Thales' Theorem states that if $$A, \, B,\text{ and }C$$ are (distinct) points on a circle such that the line segment $$\overline{AB}$$ is a diameter of the circle, then the angle $$\angle\,ACB$$ is a right angle (see Figure 1.1.3(a)). In other words, the triangle $$\triangle\,ABC$$ is a right triangle.

Figure 1.1.3 Thales’ Theorem: $$∠ ACB = 90^◦$$

To prove this, let $$O$$ be the center of the circle and draw the line segment $$\overline{OC}$$, as in Figure 1.1.3(b). Let $$α = ∠BAC \text{ and }β = ∠ ABC$$. Since $$\overline{AB}$$ is a diameter of the circle, $$\overline{OA} \text{ and }\overline{OC}$$ have the same length (namely, the circle’s radius). This means that $$△OAC \text{ is an isosceles triangle, and so }∠OCA = ∠OAC = α$$. Likewise, $$△OBC$$ is an isosceles triangle and $$∠OCB = ∠OBC = β$$. So we see that $$∠ ACB = α+β$$. And since the angles of $$△ ABC$$ must add up to $$180^◦$$ , we see that $$180^◦ = α+(α+β)+β = 2 (α+β), \text{ so }α+β = 90^◦$$ . Thus, $$∠ ACB = 90^◦$$ . QED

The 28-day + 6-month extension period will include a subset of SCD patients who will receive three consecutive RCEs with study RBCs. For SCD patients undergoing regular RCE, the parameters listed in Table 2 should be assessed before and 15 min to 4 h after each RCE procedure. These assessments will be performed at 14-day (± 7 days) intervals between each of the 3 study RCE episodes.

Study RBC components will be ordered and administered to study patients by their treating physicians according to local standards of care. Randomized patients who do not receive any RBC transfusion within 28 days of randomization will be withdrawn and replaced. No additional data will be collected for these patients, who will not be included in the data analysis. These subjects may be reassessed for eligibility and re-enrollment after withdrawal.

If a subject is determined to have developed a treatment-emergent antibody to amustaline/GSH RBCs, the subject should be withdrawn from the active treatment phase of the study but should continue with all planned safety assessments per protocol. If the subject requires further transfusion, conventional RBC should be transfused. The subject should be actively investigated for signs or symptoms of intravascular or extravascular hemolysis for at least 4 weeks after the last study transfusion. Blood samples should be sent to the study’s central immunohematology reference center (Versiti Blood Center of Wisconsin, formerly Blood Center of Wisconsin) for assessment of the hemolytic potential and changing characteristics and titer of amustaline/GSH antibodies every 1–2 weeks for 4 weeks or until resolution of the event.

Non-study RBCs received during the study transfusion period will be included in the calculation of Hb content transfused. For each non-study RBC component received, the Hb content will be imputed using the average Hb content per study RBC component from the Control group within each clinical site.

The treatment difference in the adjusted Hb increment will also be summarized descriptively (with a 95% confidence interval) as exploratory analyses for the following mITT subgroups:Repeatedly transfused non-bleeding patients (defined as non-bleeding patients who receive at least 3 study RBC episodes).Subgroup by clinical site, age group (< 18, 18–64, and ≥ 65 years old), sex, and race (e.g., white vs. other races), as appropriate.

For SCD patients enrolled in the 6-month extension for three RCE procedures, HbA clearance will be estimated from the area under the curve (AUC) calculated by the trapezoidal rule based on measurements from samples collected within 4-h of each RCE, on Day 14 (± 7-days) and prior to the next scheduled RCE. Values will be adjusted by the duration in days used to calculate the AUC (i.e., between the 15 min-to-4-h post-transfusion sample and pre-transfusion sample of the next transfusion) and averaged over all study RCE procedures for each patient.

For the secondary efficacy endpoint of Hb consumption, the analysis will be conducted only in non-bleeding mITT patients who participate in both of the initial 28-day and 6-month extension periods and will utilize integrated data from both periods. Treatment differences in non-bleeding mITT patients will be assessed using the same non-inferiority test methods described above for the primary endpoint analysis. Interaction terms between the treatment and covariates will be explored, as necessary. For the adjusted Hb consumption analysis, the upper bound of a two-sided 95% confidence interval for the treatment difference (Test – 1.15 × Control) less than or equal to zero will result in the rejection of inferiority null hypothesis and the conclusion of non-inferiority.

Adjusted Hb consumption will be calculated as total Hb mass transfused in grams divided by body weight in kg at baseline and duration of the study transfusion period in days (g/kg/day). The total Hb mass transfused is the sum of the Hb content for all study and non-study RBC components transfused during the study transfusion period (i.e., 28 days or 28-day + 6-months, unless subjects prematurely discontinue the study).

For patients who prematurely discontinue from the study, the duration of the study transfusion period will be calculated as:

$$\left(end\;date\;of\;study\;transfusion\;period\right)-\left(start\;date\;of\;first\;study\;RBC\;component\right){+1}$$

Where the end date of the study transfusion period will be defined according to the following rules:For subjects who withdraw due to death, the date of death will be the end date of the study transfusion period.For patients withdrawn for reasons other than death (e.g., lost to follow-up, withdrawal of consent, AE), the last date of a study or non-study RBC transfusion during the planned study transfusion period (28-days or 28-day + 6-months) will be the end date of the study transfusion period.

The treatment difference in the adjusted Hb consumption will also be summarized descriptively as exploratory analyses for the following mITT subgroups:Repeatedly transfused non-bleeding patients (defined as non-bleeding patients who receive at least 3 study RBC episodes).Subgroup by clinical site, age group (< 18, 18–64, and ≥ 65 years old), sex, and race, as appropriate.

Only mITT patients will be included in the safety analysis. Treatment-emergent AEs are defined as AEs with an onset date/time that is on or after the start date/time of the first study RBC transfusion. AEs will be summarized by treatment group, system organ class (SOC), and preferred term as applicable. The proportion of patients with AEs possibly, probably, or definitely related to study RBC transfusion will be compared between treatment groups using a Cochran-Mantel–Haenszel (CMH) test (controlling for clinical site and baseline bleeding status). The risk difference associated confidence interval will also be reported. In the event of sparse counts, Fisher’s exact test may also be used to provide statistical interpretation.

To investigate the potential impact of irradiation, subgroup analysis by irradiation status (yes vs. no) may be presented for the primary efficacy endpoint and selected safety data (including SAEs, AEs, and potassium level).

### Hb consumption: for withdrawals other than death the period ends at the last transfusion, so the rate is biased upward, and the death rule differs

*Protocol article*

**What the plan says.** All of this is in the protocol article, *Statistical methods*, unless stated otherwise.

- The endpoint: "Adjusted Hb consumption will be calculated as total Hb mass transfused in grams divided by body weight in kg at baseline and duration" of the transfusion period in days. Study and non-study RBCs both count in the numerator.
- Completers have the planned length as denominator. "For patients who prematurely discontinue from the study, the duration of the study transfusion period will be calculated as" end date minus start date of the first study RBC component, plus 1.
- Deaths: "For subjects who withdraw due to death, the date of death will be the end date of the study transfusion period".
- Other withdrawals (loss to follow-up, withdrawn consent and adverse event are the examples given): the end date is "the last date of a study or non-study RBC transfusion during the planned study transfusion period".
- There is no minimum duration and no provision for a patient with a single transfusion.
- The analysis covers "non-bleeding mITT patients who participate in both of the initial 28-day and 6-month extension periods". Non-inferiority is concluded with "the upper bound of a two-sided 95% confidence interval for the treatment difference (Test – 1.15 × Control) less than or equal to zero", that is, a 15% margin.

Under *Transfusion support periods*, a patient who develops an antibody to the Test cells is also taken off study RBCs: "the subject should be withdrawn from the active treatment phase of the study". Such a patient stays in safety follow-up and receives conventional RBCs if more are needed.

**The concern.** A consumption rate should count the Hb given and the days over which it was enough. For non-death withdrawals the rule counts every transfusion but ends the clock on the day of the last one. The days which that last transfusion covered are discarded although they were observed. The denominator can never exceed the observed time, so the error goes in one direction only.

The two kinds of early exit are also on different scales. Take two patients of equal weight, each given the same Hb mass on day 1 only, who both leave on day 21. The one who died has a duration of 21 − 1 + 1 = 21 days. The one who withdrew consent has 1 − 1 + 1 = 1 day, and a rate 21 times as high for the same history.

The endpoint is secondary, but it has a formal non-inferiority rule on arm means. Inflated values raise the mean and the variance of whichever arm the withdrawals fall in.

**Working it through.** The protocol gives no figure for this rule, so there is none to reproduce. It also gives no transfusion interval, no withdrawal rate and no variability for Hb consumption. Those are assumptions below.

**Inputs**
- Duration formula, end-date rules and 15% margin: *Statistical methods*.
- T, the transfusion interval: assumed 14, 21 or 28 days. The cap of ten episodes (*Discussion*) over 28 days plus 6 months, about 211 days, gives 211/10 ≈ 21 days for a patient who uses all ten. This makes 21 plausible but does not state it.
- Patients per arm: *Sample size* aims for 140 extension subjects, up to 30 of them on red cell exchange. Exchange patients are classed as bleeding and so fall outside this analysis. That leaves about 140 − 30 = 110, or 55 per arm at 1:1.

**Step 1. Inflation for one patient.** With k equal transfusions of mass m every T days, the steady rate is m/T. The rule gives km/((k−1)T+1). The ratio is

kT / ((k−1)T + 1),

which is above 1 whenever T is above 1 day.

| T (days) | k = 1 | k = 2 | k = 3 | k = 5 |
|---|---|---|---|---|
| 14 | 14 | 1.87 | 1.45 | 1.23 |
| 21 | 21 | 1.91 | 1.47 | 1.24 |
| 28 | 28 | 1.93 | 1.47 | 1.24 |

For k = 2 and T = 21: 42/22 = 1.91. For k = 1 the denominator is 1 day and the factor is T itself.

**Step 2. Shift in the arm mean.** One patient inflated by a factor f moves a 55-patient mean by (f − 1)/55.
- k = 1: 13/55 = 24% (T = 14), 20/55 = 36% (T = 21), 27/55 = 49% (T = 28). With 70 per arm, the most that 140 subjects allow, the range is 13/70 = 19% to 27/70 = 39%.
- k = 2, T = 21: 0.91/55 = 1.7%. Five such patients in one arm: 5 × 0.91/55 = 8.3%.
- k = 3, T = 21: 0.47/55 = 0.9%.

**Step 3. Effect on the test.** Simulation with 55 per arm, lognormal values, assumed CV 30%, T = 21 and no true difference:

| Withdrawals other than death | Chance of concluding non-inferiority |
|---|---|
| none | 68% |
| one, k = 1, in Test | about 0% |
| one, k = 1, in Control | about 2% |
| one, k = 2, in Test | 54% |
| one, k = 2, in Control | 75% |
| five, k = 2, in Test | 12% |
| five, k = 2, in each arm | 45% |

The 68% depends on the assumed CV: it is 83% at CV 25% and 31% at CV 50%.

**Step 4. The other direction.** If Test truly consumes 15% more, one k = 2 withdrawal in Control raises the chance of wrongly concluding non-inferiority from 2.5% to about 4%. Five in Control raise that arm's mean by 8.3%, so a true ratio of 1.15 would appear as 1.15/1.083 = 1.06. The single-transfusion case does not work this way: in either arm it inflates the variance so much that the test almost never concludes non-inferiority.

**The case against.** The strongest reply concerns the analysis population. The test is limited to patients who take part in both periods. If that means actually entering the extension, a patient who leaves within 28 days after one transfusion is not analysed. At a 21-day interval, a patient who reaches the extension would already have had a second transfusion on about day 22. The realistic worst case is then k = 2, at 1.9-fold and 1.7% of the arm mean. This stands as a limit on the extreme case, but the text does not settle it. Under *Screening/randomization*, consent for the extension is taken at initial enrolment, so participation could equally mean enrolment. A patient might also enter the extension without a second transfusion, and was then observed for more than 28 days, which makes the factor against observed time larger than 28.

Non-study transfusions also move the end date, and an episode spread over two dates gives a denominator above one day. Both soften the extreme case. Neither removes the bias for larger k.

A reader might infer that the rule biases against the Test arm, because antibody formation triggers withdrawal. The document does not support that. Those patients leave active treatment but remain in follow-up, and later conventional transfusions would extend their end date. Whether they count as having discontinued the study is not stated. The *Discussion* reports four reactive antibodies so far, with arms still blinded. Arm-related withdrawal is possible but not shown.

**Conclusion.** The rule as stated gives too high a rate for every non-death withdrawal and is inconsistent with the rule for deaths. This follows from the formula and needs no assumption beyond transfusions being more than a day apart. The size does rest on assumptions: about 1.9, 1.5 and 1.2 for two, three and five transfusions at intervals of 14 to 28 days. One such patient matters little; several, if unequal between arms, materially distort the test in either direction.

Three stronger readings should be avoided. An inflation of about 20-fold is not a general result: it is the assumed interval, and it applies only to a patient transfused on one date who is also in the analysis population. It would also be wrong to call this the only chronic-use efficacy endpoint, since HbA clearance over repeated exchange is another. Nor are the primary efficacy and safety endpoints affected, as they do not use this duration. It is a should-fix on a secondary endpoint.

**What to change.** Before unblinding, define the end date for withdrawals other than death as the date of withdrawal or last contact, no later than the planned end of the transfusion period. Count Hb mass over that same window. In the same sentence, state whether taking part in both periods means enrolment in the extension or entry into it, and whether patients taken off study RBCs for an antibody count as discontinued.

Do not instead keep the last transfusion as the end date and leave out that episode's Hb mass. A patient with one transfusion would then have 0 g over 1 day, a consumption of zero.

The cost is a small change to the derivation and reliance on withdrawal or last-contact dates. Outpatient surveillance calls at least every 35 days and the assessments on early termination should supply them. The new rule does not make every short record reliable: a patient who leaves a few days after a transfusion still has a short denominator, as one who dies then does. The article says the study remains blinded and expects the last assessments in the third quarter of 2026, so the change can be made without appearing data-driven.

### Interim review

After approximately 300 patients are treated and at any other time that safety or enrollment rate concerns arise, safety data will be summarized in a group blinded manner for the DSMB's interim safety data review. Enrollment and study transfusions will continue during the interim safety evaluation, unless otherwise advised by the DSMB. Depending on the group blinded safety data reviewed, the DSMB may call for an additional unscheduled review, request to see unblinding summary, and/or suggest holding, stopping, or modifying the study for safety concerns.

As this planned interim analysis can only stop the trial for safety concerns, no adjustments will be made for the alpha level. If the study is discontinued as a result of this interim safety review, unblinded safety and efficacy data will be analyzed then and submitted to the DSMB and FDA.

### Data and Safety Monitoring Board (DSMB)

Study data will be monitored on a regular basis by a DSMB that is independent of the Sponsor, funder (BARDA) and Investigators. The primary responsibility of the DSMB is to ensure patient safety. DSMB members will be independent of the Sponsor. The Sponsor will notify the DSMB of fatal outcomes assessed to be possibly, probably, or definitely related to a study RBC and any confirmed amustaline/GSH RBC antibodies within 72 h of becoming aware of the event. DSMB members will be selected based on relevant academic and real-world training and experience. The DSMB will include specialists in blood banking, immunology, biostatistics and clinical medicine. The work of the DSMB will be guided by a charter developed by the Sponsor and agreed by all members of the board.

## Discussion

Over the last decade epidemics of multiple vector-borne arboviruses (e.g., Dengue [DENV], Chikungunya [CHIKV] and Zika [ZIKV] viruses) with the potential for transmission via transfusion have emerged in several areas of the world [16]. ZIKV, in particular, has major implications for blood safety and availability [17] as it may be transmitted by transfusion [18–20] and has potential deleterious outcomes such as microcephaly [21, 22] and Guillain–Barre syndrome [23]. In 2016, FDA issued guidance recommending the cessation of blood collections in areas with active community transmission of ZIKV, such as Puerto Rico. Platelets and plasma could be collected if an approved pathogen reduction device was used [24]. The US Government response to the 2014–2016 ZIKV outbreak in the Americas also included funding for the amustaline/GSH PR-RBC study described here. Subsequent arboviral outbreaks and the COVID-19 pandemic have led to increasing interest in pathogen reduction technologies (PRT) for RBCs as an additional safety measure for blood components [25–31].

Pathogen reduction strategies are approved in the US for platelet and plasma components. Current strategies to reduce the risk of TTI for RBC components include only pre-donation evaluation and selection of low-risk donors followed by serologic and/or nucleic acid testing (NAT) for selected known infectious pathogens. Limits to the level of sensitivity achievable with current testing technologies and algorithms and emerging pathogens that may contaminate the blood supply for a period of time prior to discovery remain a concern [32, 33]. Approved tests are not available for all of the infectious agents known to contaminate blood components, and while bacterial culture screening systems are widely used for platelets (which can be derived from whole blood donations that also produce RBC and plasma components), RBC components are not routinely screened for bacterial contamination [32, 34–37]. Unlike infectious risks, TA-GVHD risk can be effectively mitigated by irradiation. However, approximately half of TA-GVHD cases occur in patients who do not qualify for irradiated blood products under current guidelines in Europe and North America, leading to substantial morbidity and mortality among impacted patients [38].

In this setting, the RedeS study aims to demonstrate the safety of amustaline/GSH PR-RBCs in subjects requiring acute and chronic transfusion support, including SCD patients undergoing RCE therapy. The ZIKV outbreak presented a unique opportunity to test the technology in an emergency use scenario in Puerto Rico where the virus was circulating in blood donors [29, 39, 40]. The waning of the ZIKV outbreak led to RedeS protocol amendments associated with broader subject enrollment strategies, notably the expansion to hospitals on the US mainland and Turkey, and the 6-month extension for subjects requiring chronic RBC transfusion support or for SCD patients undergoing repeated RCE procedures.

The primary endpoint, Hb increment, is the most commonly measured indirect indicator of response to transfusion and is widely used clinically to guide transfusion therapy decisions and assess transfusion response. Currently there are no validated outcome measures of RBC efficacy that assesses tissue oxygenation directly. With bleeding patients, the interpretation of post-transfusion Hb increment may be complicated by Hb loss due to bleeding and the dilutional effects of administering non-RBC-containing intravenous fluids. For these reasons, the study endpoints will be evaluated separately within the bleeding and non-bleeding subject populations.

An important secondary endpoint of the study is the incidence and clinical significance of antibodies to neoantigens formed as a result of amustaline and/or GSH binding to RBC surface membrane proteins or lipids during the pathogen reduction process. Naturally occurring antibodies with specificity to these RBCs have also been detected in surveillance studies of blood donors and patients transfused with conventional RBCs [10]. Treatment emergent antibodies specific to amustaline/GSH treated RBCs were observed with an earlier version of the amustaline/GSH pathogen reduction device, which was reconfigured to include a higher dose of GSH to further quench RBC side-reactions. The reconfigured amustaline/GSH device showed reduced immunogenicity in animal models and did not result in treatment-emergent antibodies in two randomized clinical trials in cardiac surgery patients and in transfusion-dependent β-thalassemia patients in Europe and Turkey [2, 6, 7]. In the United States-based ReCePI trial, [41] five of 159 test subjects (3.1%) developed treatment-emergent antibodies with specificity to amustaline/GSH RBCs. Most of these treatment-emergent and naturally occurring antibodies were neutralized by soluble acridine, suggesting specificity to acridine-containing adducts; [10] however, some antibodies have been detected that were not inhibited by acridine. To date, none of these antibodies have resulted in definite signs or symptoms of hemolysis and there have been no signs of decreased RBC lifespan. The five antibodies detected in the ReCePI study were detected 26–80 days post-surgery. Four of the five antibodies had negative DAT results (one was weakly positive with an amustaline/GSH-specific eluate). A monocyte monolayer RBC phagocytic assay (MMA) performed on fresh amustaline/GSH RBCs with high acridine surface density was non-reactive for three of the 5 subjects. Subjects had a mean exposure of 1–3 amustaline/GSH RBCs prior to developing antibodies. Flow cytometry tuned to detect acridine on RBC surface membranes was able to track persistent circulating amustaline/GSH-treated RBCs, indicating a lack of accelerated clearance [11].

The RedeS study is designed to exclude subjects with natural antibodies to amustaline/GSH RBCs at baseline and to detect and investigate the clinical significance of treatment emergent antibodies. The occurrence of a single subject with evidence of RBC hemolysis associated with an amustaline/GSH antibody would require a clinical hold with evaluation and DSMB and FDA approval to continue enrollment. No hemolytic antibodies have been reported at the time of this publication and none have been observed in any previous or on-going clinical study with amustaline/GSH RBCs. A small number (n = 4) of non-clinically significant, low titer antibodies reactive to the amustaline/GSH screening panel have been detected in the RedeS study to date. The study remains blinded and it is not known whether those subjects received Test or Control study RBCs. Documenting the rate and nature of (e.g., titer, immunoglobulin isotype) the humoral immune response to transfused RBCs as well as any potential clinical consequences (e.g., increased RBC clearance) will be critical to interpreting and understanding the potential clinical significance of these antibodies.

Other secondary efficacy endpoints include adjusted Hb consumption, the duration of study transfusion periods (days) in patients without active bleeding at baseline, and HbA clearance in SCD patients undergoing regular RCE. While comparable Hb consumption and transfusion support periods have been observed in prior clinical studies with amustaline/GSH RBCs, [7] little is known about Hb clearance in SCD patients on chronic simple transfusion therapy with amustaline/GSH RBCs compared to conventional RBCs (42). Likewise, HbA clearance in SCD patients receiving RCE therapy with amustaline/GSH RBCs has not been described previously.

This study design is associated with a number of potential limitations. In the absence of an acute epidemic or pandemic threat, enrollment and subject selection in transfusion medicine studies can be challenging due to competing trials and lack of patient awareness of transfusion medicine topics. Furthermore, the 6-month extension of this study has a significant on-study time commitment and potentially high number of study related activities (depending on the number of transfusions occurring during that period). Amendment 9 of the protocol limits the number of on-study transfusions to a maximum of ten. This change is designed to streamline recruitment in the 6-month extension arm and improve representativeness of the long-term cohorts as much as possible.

In a right triangle, the side opposite the right angle is called the hypotenuse, and the other two sides are called its legs. For example, in Figure 1.1.4 the right angle is $$C$$, the hypotenuse is the line segment $$\overline{AB}$$, which has length $$c$$, and $$\overline{BC}$$ and $$\overline{AC}$$ are the legs, with lengths $$a$$ and $$b$$, respectively. The hypotenuse is always the longest side of a right triangle (see Exercise 11).

Figure 1.1.4

By knowing the lengths of two sides of a right triangle, the length of the third side can be determined by using the Pythagorean Theorem: